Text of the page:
After nearly a dozen articles about one statement by one pastor, it is time for the Deseret News and we members of the LDS church to leave it alone. Nothing can be gained by rehashing this day after day. Certainly we want to be understood and allowed to declare our beliefs, but there is no need to go beyond that. If we want to be considered Christians, let us act like Christians, instead of gloating in comparisons about how Christian our leaders are compared to leaders of other faiths.

If we are honest with ourselves, we would realize that it would be possible for others to take offense at our belief that God described all other creeds as an "abomination in his sight." Should we apologize for

David King
Layton, UT

that belief? No. We believe the Church of Jesus Christ to be a restoration of Christ's church, and we believe it sincerely. Do we have a right to be offended when someone else has a sincerely held belief that is not inclusive of our faith? I don't think we do have that right, nor does it help us to be offended. No matter how hateful or ignorant the comment may seem, all we can do is try to follow the commandments, love God, and try to treat others with kindness. We should recognize that some may take offense at some of our doctrinal statements. Please note I'm not saying they should, only that they may perceive certain distinctive doctrines in a way that offends them. The important thing is to engage in more heartfelt conversation with those willing to engage us, and the others sometimes just have to be ignored.

Casa Grande, AZ

There are plenty of members of the LDS church that criticize other religions. Fortunatly the leaders have been smarter than that for some time. We can take that as a lesson.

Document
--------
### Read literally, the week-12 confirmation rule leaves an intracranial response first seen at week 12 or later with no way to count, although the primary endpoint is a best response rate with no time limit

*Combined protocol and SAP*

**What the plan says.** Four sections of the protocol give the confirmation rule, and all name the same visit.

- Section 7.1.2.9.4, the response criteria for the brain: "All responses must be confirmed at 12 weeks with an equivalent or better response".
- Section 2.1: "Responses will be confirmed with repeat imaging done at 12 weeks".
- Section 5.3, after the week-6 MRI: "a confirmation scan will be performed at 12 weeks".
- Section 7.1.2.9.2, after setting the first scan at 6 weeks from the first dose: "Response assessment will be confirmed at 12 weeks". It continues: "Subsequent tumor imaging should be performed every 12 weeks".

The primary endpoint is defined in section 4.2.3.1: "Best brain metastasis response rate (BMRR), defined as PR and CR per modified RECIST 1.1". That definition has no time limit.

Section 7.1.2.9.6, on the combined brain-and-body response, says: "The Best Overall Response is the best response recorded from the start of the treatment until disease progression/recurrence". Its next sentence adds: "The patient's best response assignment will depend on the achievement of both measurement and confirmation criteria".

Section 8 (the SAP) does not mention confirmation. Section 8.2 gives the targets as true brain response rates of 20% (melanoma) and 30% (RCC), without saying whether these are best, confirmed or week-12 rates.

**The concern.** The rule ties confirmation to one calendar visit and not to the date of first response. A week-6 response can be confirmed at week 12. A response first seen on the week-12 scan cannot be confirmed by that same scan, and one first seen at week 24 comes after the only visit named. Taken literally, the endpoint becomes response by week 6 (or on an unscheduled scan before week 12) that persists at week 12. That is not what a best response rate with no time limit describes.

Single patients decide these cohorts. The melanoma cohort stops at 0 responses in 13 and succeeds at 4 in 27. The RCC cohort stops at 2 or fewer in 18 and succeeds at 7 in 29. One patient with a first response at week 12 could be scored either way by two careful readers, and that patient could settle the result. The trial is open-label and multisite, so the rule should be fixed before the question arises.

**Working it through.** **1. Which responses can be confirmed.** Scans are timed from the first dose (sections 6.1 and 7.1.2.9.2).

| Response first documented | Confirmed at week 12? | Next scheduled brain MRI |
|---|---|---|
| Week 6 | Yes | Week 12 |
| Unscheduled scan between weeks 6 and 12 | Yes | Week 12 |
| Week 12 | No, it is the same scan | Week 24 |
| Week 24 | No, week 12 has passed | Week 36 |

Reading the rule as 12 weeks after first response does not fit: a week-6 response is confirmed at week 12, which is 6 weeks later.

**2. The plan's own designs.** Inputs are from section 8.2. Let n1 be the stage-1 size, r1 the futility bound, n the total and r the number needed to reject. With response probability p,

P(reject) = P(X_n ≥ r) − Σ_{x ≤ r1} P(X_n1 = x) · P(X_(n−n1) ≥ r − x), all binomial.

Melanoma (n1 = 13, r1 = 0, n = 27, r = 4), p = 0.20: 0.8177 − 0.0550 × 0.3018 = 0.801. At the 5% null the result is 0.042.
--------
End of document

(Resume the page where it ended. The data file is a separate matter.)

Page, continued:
Now what if an openly Gay person ran for president?

He/she's a community organizer!

Mark B
Eureka, CA

Our country has two major political parties. One of them, it seems, is shot through with priestcraft - the deliberate misleading of people on matters of religion for personal gain. Jeffress' goals are no more about Jesus than Sarah Palin's are about "freedom".

Midway, UT

@David King,

This isn't about Mormons being offended and wanting to get back at the offender. This is about latent bigotry that is used as a tool, not to prevent us from worshiping or believing whatever and however we will, but to color others perceptions of Mormons who are aspiring to high secular positions; as if to say, "don't let the facade of competence, kindness, intelligence, etc fool you, this guy's a Mormon and we all know that the Mormon cult is trying to take over the world and feed us lime jello with carrot shavings". Mormon is being used as a code word for different, cultish, anti-Christian, secretive, polygamous, and evil.

It's time that closet bigots were put under a microscope and called out. Would you also suggest leaving racial bigotry alone? I don't think that was the context of Elder Packer's talk at all.

Draper, UT

If Perry belongs to Jeffress' congregation and has the same mind set, can you imagine him as President and trying to represent this great Nation?

Fender Bender
Saint George, UT

Over the past 50 years, LDS members have leaned heavily towards the Republican party and supported the same ideological, social and political platforms as the Christian right. Now we have reached the point where the Christian right is trying to relegate Mormons to second-class status.

Ironically, "liberals" and atheists are defending Mormon candidates against Reverend Jeffress' remarks, or at least demanding that if any candidate's religion is criticized, all candidate's religious beliefs should be subject to the same scrutiny.

The Republican party has become so intermingled with the Christian right that is seems to have embraced the notion that a candidate's religion is more important than his/her competency, record and platform. And despite the supposedly heavy influence of Christianity in the GOP, the audiences at the Republican debates have applauded the idea of letting a man die because he didn't have health coverage, and cheered Rick Perry's record as the governor who oversaw the most executions.

The Republican party will use Mormons, but won't grant us equal status. Republicans will emphatically claim they revere the Constitution and the Bible, but they will meticulously avoid referencing either.

Time for us LDS members to re-evaluate our political allegiances.